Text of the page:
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Chaotic Home Affairs needs to spruce up technology

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The dysfunctional state of ICT systems at the Department of Home Affairs (DHA) is a major contributor to the organisation's poor service delivery record and reputation of corruption.

That's according to DHA director general Mavuso Msimang, who says "IT infrastructure is not just dysfunctional, it's decadent".
Some of the other problems plaguing the department include poorly managed service level agreements, changes in leadership and a high staff attrition rate. "We are not an employer of choice," he says.
In an attempt to make some order of the chaos, the department has embarked on two simultaneous initiatives.
The first is the often-touted "Who am I Online" project and the second a strategic transformation project under the auspices of consultant FeverTree.
The ultimate goal is to inspire confidence in the department, he says, and areas of policy and strategy have already received attention.
To help it achieve its goal of a modern, efficient and cost-effective operation, the department has put in place its Turnaround Programme transformation project.
It will address a number of issues, including service delivery, which aims to align processes that are currently cumbersome for citizens.
The initiative is also addressing corruption, brought about by poor management and leadship coupled with "an almost total aversion to IT".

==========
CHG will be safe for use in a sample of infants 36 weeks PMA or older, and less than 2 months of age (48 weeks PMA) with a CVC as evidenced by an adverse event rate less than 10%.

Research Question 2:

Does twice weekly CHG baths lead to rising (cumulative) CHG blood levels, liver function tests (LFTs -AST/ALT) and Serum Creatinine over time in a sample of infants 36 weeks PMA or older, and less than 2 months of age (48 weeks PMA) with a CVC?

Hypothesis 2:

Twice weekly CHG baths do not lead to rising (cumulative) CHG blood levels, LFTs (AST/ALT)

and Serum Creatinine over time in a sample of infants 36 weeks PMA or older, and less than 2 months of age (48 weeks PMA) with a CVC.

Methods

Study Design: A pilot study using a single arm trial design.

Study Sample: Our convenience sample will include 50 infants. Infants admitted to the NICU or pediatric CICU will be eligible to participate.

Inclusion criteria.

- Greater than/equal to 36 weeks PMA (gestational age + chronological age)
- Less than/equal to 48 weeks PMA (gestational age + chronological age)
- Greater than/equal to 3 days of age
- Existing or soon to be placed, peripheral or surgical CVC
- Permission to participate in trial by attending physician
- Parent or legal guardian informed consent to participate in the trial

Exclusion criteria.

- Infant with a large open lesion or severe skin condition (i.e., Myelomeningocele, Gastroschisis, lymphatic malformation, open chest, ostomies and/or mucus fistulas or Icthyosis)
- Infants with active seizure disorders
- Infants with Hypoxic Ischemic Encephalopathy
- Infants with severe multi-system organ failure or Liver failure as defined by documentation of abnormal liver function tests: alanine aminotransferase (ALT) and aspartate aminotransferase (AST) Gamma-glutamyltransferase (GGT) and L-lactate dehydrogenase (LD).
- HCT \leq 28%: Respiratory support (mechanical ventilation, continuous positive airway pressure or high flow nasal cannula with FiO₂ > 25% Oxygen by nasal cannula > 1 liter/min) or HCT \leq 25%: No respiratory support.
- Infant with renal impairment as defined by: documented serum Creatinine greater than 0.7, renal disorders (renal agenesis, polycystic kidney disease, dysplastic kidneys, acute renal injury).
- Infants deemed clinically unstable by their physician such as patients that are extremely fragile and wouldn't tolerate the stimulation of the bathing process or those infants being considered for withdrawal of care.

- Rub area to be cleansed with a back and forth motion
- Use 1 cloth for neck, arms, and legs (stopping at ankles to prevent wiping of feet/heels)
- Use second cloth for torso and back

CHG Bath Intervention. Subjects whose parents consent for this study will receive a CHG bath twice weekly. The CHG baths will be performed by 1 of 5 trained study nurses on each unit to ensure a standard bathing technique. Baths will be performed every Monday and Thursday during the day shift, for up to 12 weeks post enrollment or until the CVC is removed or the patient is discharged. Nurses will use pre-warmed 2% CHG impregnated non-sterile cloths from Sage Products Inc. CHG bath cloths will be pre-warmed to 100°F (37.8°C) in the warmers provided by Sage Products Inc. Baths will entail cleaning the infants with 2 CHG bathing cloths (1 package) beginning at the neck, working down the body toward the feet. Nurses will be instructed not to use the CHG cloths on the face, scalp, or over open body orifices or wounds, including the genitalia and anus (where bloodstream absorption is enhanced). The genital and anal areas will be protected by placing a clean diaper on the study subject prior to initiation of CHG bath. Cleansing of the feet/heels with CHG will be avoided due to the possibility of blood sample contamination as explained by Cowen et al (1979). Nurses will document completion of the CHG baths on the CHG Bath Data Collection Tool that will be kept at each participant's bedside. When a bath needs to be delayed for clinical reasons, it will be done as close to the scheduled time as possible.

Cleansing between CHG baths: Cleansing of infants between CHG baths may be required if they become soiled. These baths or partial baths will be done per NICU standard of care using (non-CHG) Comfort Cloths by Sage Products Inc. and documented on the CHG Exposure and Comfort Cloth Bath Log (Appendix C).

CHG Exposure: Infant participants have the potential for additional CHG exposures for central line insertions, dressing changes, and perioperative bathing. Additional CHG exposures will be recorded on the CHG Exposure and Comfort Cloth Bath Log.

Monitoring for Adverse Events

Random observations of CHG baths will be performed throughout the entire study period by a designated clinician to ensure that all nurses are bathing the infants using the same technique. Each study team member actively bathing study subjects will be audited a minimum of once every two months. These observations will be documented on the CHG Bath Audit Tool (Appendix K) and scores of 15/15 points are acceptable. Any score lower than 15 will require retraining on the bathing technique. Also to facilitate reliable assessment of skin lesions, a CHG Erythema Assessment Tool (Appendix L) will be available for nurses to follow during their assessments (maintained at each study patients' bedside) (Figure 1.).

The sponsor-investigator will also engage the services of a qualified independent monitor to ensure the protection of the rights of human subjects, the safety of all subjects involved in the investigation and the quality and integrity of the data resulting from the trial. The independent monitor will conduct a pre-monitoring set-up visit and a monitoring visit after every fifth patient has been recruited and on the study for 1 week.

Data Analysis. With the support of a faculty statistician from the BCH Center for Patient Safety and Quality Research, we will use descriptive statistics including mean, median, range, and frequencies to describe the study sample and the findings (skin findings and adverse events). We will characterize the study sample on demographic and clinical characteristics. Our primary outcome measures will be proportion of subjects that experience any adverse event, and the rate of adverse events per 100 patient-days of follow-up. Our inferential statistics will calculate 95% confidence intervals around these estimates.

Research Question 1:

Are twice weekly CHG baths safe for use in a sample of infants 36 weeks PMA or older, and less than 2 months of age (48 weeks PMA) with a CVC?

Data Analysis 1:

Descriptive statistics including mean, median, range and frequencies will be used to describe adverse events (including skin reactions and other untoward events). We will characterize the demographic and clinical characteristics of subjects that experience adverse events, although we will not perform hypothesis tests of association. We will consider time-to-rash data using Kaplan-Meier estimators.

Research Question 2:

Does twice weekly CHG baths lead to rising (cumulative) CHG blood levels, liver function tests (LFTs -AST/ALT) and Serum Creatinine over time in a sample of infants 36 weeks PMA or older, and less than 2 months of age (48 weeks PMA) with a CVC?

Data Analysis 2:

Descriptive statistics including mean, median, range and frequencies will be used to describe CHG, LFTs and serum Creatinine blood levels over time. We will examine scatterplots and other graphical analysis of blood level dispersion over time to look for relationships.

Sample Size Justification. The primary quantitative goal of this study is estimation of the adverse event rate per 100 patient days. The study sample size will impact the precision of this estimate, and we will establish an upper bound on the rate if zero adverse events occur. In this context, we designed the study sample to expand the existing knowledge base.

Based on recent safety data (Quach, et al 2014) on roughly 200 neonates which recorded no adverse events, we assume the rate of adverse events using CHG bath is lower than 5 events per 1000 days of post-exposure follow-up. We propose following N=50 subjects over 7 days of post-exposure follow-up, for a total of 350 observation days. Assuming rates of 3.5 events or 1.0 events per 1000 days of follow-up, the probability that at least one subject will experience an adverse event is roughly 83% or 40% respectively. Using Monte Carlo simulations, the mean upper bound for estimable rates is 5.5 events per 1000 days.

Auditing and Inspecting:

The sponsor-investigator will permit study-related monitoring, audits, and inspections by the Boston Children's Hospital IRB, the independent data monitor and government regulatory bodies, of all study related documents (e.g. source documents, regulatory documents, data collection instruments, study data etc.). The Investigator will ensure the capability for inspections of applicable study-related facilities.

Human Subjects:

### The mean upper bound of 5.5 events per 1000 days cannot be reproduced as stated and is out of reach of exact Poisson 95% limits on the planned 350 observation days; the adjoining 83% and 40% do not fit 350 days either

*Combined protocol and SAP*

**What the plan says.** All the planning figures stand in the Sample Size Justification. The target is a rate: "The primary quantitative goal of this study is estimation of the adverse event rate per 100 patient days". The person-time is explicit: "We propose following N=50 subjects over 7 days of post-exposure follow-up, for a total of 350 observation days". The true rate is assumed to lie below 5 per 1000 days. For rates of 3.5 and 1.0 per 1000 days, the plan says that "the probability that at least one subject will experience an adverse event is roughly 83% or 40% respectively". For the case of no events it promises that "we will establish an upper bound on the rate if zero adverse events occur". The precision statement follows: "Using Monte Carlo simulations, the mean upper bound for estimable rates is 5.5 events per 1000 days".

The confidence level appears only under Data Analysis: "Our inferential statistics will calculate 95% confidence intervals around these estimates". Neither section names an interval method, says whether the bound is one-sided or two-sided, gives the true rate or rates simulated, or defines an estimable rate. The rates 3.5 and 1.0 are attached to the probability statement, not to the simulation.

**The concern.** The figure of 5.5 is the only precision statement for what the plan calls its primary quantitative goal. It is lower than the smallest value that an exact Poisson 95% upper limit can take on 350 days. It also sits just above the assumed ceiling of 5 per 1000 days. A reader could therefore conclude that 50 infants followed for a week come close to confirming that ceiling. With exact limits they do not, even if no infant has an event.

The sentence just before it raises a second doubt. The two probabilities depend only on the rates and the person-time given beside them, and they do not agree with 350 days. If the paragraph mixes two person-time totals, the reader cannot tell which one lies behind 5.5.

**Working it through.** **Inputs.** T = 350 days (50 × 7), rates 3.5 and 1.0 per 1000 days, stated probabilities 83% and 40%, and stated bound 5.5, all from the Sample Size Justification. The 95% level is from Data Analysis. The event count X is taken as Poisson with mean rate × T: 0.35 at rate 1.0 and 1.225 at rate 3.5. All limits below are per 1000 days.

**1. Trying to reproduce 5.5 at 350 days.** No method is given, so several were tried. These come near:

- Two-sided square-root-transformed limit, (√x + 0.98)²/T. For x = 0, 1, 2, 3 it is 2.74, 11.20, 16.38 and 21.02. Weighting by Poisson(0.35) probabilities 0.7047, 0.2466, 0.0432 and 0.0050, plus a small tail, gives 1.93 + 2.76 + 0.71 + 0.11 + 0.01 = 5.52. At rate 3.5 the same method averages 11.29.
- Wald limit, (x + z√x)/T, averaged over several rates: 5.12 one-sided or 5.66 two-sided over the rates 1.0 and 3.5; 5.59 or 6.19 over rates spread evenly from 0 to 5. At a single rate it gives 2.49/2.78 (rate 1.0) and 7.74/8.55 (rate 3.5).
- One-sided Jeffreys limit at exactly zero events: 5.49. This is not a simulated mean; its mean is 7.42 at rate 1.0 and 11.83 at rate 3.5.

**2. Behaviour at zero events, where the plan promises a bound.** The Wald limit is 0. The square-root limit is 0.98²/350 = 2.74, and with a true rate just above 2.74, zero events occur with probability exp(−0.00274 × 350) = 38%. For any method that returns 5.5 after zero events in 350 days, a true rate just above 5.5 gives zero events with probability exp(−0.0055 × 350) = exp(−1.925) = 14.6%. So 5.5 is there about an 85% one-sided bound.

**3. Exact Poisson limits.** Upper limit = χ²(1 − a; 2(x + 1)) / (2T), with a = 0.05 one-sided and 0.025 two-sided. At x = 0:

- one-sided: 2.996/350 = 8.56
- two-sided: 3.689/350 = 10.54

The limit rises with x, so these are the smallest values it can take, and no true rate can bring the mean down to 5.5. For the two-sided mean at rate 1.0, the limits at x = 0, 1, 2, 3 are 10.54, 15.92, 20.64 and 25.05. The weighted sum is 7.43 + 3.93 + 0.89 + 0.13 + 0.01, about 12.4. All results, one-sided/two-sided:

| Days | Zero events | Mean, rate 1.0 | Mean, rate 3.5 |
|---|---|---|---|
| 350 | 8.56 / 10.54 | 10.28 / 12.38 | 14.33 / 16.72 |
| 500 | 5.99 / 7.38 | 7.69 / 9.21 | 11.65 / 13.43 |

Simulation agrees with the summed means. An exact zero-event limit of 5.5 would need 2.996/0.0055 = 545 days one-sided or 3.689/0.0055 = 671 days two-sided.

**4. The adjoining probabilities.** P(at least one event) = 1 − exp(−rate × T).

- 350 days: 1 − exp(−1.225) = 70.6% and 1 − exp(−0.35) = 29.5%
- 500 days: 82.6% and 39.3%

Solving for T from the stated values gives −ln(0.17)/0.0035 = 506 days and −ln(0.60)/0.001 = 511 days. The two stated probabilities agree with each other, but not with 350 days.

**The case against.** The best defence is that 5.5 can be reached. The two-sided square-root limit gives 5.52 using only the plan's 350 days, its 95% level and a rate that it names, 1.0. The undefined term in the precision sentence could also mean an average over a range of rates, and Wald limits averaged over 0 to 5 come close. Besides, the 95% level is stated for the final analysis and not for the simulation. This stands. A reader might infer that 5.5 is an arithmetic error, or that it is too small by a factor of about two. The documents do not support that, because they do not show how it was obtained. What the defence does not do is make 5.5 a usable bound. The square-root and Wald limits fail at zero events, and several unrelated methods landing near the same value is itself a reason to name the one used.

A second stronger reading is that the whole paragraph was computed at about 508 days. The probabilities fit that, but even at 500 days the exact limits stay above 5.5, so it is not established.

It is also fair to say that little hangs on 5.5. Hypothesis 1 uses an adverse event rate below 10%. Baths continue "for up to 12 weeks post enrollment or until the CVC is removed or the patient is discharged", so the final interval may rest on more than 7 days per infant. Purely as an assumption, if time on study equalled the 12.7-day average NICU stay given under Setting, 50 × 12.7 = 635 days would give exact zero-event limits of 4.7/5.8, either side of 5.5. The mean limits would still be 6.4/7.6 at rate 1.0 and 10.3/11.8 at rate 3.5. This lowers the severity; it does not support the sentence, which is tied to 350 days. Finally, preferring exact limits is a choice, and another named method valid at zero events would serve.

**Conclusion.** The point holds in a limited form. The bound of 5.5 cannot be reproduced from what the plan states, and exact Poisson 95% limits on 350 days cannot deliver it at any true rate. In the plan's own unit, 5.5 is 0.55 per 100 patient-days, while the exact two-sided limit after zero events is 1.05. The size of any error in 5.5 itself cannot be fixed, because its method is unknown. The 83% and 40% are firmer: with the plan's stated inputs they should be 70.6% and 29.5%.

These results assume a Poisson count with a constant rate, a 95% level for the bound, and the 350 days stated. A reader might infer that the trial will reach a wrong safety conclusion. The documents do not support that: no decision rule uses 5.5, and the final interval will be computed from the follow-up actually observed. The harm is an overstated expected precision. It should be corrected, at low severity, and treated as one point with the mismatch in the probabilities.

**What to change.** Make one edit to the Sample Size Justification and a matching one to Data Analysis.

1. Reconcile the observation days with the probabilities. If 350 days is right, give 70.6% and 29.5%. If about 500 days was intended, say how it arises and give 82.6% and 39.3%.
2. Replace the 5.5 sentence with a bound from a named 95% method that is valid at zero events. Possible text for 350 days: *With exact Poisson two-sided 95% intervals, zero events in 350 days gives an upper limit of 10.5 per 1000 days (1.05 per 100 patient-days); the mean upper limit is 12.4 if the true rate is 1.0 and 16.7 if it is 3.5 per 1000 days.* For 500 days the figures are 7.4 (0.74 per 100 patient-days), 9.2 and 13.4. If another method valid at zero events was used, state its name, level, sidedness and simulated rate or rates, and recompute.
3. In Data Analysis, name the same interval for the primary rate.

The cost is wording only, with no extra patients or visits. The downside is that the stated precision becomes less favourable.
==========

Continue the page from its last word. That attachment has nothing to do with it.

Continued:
Financial management and controls will also come under the spotlight.
The first phase of the programme, aimed at stabilising systems and defining a roadmap, ended in December last year. In addition, a number of quick-win projects were undertaken, which helped to boost morale, says Msimang.
These include a track-and-trace project; a successful call centre which has helped to reduce queues by up to 40%; and a reduction in the time to process and ID book from 137 days to less than 60 days.
Currently, there are another 56 projects underway.
"We are an information-driven organisation," says Msimang. "We produce documents that cannot be produced without recourse to IT,"
There are a number of technical challenges facing the department, he adds, including the fact that the current technology is not stable, while the architecture is silo-based.
Much of the legacy technology will have to remain in place for the next two to three years, he adds, while a migration to new systems takes place.
In addition, the current network is outdated and the department runs a multiplicity of systems. And management of service level agreements has been poor in the past.
Areas the require immediate focus, says Msimang, is to stabilise the systems, address the skills gaps, implement a service management framework and take cognisance of new directions in technology.
"Technology at DHA is key," he says. "We are not going to achieve any of this without technology."
A lack of skilled resources is a major challenge.